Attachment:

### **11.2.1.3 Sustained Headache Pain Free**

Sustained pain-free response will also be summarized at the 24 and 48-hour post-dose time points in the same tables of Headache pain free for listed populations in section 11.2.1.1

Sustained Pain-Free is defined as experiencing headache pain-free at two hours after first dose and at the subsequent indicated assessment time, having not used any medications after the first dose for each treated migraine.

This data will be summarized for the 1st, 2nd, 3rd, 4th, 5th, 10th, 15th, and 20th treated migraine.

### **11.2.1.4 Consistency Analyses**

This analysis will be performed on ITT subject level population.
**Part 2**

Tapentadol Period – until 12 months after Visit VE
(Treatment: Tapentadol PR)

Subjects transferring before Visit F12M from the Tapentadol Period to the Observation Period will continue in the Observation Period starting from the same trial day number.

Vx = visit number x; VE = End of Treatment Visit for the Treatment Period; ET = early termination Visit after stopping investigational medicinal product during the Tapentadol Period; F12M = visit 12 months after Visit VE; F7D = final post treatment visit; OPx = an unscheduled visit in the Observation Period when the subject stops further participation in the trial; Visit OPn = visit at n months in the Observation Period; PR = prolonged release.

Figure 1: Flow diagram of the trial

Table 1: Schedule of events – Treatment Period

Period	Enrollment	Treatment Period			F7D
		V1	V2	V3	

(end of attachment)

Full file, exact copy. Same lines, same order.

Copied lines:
### **11.2.1.3 Sustained Headache Pain Free**

Sustained pain-free response will also be summarized at the 24 and 48-hour post-dose time points in the same tables of Headache pain free for listed populations in section 11.2.1.1

Sustained Pain-Free is defined as experiencing headache pain-free at two hours after first dose and at the subsequent indicated assessment time, having not used any medications after the first dose for each treated migraine.

This data will be summarized for the 1st, 2nd, 3rd, 4th, 5th, 10th, 15th, and 20th treated migraine.

### **11.2.1.4 Consistency Analyses**

This analysis will be performed on ITT subject level population.
**Part 2**

Tapentadol Period – until 12 months after Visit VE
(Treatment: Tapentadol PR)

Subjects transferring before Visit F12M from the Tapentadol Period to the Observation Period will continue in the Observation Period starting from the same trial day number.

Vx = visit number x; VE = End of Treatment Visit for the Treatment Period; ET = early termination Visit after stopping investigational medicinal product during the Tapentadol Period; F12M = visit 12 months after Visit VE; F7D = final post treatment visit; OPx = an unscheduled visit in the Observation Period when the subject stops further participation in the trial; Visit OPn = visit at n months in the Observation Period; PR = prolonged release.

Figure 1: Flow diagram of the trial

Table 1: Schedule of events – Treatment Period

Period	Enrollment	Treatment Period			F7D
		V1	V2	V3	